It is often said that corporations must continually generate earnings, and be sufficiently mindful of profits. My belief is that a corporation needs to act in accordance with its philosophy, and generate appropriate earnings based on that philosophy. A corporation of course needs to be able to earn profit, but the most important point is that the profit is earned based on the corporate philosophy. A company that makes profits without a philosophy is the worst, but a company with a great philosophy that can’t generate profit is nearly as bad.


Recently you said, “We should not simply focus on the Japanese market amid globalization. We need to develop and open up new markets both in Japan and internationally.” What is driving this shift towards a more international strategy?

Japan is a mature market, and the size of that market is set to shrink going forward. Internationally, however, the global population and markets are growing. We need to aim for that growth potential.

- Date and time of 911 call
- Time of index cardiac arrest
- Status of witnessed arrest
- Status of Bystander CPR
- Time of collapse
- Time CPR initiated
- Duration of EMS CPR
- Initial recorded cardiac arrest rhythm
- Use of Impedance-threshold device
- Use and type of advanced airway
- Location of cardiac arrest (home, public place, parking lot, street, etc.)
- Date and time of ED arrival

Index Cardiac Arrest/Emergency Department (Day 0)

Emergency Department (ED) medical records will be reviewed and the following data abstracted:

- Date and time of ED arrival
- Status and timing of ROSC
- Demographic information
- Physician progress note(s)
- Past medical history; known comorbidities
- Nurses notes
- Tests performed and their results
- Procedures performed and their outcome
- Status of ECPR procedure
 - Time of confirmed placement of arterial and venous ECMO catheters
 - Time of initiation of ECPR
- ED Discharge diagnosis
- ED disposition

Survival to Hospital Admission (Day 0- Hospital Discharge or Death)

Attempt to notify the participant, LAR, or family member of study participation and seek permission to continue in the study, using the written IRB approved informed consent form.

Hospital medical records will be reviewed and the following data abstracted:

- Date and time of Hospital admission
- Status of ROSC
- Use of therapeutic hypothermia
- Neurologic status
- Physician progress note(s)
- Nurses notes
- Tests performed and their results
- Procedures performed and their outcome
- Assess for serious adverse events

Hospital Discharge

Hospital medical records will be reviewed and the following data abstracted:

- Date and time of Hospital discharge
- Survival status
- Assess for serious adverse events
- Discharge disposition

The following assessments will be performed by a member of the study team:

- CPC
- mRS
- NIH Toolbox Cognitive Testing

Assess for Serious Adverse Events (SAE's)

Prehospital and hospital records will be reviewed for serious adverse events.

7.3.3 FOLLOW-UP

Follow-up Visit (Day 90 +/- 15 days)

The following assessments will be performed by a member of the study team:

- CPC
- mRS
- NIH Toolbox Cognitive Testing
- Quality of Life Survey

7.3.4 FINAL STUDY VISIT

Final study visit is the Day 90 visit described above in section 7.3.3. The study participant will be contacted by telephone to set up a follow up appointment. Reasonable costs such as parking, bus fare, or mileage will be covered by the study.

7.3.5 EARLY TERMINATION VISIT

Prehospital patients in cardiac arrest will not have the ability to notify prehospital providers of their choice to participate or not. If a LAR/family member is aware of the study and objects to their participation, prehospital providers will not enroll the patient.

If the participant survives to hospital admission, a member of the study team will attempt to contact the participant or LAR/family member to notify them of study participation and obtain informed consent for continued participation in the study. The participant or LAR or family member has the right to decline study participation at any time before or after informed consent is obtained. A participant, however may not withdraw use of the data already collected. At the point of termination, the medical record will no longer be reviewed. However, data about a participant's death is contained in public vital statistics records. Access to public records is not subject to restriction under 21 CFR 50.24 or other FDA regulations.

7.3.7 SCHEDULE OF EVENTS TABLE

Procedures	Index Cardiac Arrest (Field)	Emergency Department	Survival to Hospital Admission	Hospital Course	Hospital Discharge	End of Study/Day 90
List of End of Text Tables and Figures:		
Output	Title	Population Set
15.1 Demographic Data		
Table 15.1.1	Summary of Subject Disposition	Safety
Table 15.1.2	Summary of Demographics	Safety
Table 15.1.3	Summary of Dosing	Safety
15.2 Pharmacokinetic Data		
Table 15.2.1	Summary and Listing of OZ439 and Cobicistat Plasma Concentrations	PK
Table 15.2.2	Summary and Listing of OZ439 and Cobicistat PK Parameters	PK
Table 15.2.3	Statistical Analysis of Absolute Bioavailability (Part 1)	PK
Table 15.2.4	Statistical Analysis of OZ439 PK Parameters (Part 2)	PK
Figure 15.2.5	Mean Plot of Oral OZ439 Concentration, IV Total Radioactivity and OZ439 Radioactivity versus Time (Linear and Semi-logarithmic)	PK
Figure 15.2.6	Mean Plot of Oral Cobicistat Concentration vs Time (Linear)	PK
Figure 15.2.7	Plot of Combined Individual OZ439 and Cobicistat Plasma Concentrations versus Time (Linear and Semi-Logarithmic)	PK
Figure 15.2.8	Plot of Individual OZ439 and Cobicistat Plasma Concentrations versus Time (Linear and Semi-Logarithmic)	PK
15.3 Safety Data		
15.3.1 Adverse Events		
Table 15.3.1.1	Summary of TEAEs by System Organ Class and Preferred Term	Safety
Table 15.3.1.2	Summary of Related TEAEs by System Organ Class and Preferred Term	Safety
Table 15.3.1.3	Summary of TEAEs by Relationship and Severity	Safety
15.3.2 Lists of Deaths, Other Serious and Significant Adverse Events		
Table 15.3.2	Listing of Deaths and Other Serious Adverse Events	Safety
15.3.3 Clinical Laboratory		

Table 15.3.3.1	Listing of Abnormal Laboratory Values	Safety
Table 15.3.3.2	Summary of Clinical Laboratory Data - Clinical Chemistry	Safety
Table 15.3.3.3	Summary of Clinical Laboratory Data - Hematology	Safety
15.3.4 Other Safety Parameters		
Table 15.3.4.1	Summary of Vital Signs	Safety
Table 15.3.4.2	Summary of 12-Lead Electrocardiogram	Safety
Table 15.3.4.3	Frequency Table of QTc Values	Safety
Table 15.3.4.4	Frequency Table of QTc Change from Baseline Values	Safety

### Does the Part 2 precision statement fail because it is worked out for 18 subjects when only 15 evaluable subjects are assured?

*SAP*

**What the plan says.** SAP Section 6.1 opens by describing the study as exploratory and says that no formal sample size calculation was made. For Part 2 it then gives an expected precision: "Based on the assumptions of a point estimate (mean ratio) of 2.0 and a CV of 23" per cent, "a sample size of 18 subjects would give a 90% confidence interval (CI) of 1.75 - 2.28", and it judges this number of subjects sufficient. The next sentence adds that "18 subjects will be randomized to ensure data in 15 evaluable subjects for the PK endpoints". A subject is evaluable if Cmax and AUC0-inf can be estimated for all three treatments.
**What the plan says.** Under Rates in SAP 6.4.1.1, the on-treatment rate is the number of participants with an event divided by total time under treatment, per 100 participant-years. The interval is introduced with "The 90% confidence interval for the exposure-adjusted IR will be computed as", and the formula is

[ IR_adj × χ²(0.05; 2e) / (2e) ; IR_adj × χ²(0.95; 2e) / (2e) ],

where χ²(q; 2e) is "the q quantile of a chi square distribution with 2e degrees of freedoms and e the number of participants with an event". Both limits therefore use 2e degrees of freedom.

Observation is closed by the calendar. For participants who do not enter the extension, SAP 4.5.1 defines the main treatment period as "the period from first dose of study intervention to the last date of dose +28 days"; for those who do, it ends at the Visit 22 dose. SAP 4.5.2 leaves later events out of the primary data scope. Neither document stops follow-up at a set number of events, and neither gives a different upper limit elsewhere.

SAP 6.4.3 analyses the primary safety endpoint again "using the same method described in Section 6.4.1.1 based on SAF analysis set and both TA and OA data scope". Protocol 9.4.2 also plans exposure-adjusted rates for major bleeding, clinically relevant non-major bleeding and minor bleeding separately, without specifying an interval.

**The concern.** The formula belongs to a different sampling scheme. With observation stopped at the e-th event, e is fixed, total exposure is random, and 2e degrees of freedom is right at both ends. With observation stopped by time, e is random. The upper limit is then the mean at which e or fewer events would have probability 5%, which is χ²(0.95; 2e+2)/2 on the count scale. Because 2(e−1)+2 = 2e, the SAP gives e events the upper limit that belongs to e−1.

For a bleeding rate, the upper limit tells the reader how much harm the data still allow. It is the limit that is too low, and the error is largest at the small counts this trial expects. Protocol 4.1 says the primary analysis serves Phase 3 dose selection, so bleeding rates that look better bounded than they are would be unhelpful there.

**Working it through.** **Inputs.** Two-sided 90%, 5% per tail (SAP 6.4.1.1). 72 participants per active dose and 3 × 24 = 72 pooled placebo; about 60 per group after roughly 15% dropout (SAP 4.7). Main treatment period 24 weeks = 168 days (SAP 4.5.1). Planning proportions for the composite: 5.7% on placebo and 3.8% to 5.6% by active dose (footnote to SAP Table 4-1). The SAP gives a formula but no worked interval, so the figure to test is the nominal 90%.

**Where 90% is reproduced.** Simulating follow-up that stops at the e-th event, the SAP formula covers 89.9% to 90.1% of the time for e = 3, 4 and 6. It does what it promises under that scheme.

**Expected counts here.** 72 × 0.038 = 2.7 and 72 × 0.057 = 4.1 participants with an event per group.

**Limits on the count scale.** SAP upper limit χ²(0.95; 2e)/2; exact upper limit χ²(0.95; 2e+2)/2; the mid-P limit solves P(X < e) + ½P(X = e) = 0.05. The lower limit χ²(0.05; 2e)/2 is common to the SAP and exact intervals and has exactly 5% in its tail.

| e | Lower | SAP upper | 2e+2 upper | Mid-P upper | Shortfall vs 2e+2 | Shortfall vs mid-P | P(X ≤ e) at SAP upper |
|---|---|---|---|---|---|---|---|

Nichirei has acquired an excellent US company, InnovAsian. We purchased the company because of its ability to develop products for the US market, and combined it with our strengths as a Japanese food processing company. We are creating products for the American market as an Asian food company catering to American tastes.

Nichirei’s European logistics business also continues to grow. We’ve expanded our operations in Europe by partnering with companies in Poland, Germany, and the Netherlands. Once we have logistic facilities and subsidiaries in a market, the transport of goods within the network is easy. The next phase of development will be seamless integration between our existing logistics facilities. After we achieve that, we will integrate new markets as well.

In terms of overseas sales, our goal is to generate at least ¥100 billion from the Nichirei Group overall, including ¥30 billion in Europe, ¥30 billion in North America, and ¥20 billion in Thailand, China and Asean countries.